WINNIPEG, Sept. 7 – Higher interest rates and a stronger Canadian dollar relative to the American currency is giving Canadian farmers a double whammy.
According to Farm Credit Canada’s chief agricultural economist it is a situation farmers will likely have to deal with for at least the remainder of the year.
J.P. Gervais said he thinks farmers and agribusinesses will be able to manage the higher interest rates, but the higher dollar may prove more problematic.
He said Canadian farmers during the past two to three years have been shielded from a slowdown similar to what’s been happening in the U.S. farm sector. The weak loonie meant better on-farm profits from exports proced in U.S. dollars.
“Because I know given current pricing in the marketplace — and that’s across all sectors: grains, oilseeds, livestock — that a dollar at 85 cents is really a threshold or a point we’re starting to see margins getting a little bit of pressure,” he said.
The Canadian dollar was trading at US82.37 cents at noon today. Back on April 3 it was at 74.72 cents.
Gervais said that for the time being, the dollar’s main influencing factor is no longer oil, but rather the spread between American and Canadian interest rates.
“I think if you are looking at the spread between Canadian rates and the U.S. rates, I think for some terms we actually have higher rates in Canada than in the U.S. I think that’s consistent with a dollar around 82, maybe slightly higher than that.”
He said as long as the U.S. Federal Reserve holds its present course and doesn’t raise its interest rates, the loonie’s strength relative to the American greenback will continue. He expects it to last at least until the end of the year, he said.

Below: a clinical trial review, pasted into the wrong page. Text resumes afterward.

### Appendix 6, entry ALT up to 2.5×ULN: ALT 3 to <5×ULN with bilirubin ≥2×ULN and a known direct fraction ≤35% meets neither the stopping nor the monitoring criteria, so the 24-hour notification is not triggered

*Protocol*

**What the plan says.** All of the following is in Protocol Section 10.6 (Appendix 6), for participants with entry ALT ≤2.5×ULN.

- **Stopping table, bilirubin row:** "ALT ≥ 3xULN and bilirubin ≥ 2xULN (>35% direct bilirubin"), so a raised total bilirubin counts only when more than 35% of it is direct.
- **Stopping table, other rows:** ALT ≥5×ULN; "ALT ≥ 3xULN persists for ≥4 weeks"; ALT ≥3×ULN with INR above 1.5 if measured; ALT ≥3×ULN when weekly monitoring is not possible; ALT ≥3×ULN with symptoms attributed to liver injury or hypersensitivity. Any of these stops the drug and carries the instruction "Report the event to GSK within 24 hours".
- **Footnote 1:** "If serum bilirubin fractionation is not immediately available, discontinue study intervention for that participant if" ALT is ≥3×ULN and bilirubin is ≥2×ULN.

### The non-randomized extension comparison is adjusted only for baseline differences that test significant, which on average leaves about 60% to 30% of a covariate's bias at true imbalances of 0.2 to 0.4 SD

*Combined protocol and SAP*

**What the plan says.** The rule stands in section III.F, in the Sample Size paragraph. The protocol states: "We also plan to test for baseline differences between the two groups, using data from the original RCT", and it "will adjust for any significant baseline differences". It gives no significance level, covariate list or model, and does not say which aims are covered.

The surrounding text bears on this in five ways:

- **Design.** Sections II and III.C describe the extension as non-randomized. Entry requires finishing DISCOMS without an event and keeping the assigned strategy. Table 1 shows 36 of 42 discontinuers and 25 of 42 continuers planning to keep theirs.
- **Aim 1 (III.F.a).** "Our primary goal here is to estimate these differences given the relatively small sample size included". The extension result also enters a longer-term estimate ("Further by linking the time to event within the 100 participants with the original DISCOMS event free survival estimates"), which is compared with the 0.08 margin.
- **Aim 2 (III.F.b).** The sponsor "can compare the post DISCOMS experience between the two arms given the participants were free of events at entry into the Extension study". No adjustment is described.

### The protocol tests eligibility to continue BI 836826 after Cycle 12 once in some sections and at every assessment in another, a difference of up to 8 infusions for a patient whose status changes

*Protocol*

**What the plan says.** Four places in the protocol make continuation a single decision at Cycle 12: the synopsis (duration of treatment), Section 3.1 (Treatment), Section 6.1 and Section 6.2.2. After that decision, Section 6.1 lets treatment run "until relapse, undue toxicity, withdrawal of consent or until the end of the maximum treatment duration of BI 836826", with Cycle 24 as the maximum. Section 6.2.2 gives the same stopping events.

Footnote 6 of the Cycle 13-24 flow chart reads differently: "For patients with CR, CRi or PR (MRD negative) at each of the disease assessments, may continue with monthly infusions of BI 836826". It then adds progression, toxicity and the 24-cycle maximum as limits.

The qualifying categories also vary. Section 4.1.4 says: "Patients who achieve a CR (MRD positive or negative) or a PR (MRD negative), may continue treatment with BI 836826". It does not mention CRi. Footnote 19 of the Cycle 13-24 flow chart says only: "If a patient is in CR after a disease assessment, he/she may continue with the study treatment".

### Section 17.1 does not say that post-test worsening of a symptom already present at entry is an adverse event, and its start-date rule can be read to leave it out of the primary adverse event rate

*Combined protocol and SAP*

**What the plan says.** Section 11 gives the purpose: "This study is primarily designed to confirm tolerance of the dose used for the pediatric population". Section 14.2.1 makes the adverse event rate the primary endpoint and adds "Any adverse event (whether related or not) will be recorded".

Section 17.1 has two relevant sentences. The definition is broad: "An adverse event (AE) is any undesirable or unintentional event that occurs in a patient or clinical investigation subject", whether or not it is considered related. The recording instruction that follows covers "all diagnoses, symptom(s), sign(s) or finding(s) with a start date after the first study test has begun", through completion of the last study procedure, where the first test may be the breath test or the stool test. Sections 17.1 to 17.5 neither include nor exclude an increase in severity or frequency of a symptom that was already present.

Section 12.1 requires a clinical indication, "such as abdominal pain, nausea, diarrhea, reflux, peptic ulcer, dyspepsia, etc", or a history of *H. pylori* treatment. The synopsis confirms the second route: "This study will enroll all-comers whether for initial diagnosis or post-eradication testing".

The Bank of Canada yesterday raised the benchmark overnight lending rate to one percent from 0.75 percent. Gervais said he expects Canada’s central bank will not apply further rate increases until it has time to assess the effects of the latest hike.
He added there may be some upside to the rising loonie in that input or equipment purchases priced in American dollars will be more affordable for Canadian producers.
But on balance, a lower Canadian dollar is more important to the long-term health of the agricultural industry.
He added he doesn’t believe the higher interest rates will have a serious effect on farmers’ debt servicing because that depends more on income than on assets.
However, if the dollar rises again, further cutting farmers’ margins, it could affect their ability to meet debt obligations, he said.
Don Mazier, president of Keystone Agricultural Producers, said the dollar isn’t exceptionally high yet, but it still will have an impact, especially because farmers entered the growing season with a much lower dollar in play.
“We’ve grown a crop, say on a 75-cent dollar and now we’re taking off a crop on an 82-cent dollar, and that’s a totally different scenario.”
He said many of the crop decisions would have been based on a lower dollar and higher value exports that go along with that. Many of those plans will have to be reworked.
He added producers can take some actions to minimize the damage, such as locking in basis levels or hedging currency.